Things like how you sit on the bike... Are you scanning the trail far enough ahead.... Are you looking for and using hotlines..... Braking.... Line selection.... All make a difference in speed.

    And another thing, several people above say NOT to go trail riding with your buddies. I disagree somewhat. When I trail ride I ride difficult trails. double or triple black diamond type trails. It isn't fast riding, its somewhat slower pace but very technical riding. If you and your trail riding buddies are cool with those kinds of trails, have at it. Its always good " Race " practice to trail ride hard technical trails. Gives you the skills to deal with the harder stuff that occasionally is in a harescramble race or enduro. Yesterday for example I raced a full blown mud race. I had a good run and got 4th overall. Trail was rutted to hell and became very technical. I had no issues at all. Kept momentum up and criss crossed where I needed to go to avoid getting stuck or slowed down too much and ended up with a great finish.

    As for those old enduro guys your racing against.... That can be tough. We have some of those guys around here too... 50-55 years old isn't too old yet. These guys haven't slowed up much from their younger years. You may never get the speed to beat some of those guys. Its sad, but its reality.
    2017 450xcf
    2013 350xcf
    2015 Yamaha FZ-9
    2015 Yamaha FZ-07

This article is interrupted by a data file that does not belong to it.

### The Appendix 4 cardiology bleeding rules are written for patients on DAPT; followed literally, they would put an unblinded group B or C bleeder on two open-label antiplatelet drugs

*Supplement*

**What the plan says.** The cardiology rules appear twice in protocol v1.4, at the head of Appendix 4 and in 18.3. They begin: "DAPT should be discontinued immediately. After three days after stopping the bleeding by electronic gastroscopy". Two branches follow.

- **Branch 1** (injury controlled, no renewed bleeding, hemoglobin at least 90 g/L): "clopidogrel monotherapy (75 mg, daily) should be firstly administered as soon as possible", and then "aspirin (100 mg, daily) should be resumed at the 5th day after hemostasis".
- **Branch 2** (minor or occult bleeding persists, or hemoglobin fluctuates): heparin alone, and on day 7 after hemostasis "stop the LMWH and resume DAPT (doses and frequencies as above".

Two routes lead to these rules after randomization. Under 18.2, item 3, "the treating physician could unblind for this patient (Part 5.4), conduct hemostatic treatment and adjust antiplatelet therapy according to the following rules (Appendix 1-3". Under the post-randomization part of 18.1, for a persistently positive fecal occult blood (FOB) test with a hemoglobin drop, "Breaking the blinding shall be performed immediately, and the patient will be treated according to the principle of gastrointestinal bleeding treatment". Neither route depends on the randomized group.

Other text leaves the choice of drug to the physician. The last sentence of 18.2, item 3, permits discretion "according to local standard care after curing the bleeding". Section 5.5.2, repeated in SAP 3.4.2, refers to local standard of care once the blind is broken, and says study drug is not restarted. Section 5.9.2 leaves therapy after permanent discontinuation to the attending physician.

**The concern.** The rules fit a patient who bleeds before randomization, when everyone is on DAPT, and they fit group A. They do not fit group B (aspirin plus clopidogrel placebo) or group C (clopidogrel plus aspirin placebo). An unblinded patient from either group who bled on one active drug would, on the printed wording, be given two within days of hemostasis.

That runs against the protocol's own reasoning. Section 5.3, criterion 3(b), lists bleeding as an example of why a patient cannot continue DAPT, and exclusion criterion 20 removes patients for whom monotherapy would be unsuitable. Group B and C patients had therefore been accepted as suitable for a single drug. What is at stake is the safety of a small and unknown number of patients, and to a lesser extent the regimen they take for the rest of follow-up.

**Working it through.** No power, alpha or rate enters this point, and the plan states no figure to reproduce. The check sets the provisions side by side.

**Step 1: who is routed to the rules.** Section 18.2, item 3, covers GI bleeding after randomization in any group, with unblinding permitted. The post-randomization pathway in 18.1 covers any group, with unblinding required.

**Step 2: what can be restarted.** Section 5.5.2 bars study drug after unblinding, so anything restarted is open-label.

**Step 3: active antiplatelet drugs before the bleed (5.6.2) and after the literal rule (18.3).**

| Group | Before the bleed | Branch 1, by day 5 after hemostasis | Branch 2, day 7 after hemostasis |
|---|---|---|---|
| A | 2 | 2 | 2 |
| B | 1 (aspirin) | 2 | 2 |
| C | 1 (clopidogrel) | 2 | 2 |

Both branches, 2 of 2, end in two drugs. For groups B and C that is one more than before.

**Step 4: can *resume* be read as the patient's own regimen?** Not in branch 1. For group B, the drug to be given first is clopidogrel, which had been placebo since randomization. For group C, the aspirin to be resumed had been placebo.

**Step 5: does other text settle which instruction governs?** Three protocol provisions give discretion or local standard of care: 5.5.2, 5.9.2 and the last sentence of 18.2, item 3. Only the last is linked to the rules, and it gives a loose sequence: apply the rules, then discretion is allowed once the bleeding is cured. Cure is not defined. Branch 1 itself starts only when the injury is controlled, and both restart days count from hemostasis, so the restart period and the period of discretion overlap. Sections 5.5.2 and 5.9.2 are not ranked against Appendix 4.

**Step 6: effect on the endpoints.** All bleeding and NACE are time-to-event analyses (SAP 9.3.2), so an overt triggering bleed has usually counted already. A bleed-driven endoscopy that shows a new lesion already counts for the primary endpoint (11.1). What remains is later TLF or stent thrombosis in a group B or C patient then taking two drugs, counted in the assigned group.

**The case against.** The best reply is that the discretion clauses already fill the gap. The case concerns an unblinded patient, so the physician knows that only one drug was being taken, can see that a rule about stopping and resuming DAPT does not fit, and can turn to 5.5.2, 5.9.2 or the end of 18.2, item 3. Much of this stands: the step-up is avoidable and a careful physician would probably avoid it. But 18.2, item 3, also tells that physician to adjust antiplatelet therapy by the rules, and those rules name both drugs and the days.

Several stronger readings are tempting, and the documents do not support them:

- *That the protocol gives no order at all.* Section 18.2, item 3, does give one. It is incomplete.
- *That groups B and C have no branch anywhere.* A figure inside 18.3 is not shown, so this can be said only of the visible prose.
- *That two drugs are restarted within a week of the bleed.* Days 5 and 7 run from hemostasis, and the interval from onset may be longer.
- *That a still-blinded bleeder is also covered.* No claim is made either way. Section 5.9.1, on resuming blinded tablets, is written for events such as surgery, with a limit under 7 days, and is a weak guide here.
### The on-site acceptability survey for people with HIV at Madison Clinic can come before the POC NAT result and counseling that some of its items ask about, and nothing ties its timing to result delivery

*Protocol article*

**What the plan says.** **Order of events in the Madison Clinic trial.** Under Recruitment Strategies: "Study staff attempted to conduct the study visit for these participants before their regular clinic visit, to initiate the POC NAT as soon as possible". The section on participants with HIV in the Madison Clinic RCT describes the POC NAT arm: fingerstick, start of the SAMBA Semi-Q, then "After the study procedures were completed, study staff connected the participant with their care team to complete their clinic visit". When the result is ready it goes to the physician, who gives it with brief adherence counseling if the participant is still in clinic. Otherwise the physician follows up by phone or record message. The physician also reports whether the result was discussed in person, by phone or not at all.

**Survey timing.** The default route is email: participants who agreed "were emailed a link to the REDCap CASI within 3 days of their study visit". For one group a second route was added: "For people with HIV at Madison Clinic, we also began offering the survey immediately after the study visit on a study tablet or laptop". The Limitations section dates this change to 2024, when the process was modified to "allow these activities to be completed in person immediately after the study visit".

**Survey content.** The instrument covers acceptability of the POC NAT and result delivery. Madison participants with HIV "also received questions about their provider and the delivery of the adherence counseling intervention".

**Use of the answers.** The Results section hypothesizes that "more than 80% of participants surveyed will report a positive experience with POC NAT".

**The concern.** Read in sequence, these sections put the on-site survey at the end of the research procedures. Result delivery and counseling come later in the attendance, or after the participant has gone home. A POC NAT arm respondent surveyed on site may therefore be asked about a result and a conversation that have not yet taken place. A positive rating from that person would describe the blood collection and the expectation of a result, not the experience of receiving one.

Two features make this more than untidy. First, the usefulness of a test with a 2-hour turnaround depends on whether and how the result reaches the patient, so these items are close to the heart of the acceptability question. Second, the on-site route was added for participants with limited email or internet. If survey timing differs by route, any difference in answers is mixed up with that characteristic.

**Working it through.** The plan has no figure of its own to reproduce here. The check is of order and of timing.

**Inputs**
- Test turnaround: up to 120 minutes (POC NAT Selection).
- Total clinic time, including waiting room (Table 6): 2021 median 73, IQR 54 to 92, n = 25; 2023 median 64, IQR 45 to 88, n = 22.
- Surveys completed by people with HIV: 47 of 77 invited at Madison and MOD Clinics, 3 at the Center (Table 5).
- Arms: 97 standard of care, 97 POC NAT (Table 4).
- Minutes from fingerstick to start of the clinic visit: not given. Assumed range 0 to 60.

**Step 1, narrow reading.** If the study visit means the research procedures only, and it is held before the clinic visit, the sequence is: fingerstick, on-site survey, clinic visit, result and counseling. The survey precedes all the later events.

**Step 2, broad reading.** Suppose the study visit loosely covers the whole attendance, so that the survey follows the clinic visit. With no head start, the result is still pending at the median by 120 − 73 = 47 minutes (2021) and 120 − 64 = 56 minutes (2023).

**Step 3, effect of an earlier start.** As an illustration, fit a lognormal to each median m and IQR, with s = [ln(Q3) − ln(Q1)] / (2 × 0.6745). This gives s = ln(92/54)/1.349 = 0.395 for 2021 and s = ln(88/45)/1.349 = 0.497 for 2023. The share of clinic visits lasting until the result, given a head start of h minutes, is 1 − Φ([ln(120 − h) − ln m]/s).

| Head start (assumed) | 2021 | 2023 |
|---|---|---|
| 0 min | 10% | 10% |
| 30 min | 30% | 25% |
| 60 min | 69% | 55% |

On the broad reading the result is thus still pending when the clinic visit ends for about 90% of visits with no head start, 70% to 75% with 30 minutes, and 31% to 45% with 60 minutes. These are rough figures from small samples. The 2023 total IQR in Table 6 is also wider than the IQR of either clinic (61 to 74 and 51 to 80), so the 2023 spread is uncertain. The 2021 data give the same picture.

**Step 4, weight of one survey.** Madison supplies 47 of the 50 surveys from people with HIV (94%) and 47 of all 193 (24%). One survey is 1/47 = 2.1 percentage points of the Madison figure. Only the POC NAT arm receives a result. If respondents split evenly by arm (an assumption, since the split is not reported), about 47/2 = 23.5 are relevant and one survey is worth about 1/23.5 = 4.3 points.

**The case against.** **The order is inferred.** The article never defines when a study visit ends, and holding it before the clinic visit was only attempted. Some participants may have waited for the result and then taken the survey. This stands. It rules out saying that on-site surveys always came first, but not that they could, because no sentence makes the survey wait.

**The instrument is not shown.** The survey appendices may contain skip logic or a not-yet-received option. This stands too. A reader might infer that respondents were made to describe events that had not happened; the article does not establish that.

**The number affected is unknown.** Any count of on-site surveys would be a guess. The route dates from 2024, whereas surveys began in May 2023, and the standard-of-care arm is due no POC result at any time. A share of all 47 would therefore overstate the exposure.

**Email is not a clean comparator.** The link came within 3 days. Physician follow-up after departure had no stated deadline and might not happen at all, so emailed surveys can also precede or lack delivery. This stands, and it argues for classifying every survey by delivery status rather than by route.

Senior A Harescramble / Enduro
    Love woods riding and Gnarly trails

    Youtube handle, GyroRon

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  5. #24

    Default Re: Take it to the Next Level

    I got my first pair of glasses this year. Made a huge difference in my riding.

  6. #25
    KTMTalk Member cimwill's Avatar
    Join Date
    Sep 2006
    Kuala Lumpur

    Default Re: Take it to the Next Level

    Be fit be very fit, that's going to lets us ride at a higher intensity for longer. Do the drills, skills count it also builds confidence, confidence changes how we see things, when things look good we tend to ride quicker. A good coach as with most things is golden.

    That said I should get myself to the gym now and head my own words.

    17 TE300

  7. #26

    Default Re: Take it to the Next Level

    Some great advice above and I don't disagree with any of it . However , almost all of these fast guys were fast when they were much younger . Getting in shape , eating right , etc will always help some but it wont make up for the fact that they have been fast for 40 years or more .

  8. #27

    Default Re: Take it to the Next Level

    I become faster just by reading this thread.. unfortunatelly only in my head

  9. #28

    Default Re: Take it to the Next Level

    I've got a group of friends that have really stepped it up this past year or so. They were all good riders, but had mixed results racing and they have advanced to solid A level racing ability. One guy (who started as a mid pack C guy) started taking a lesson here and there with Destry Abbott and with Destry's guidance he took his training to a massive new level, and the other two eventually followed.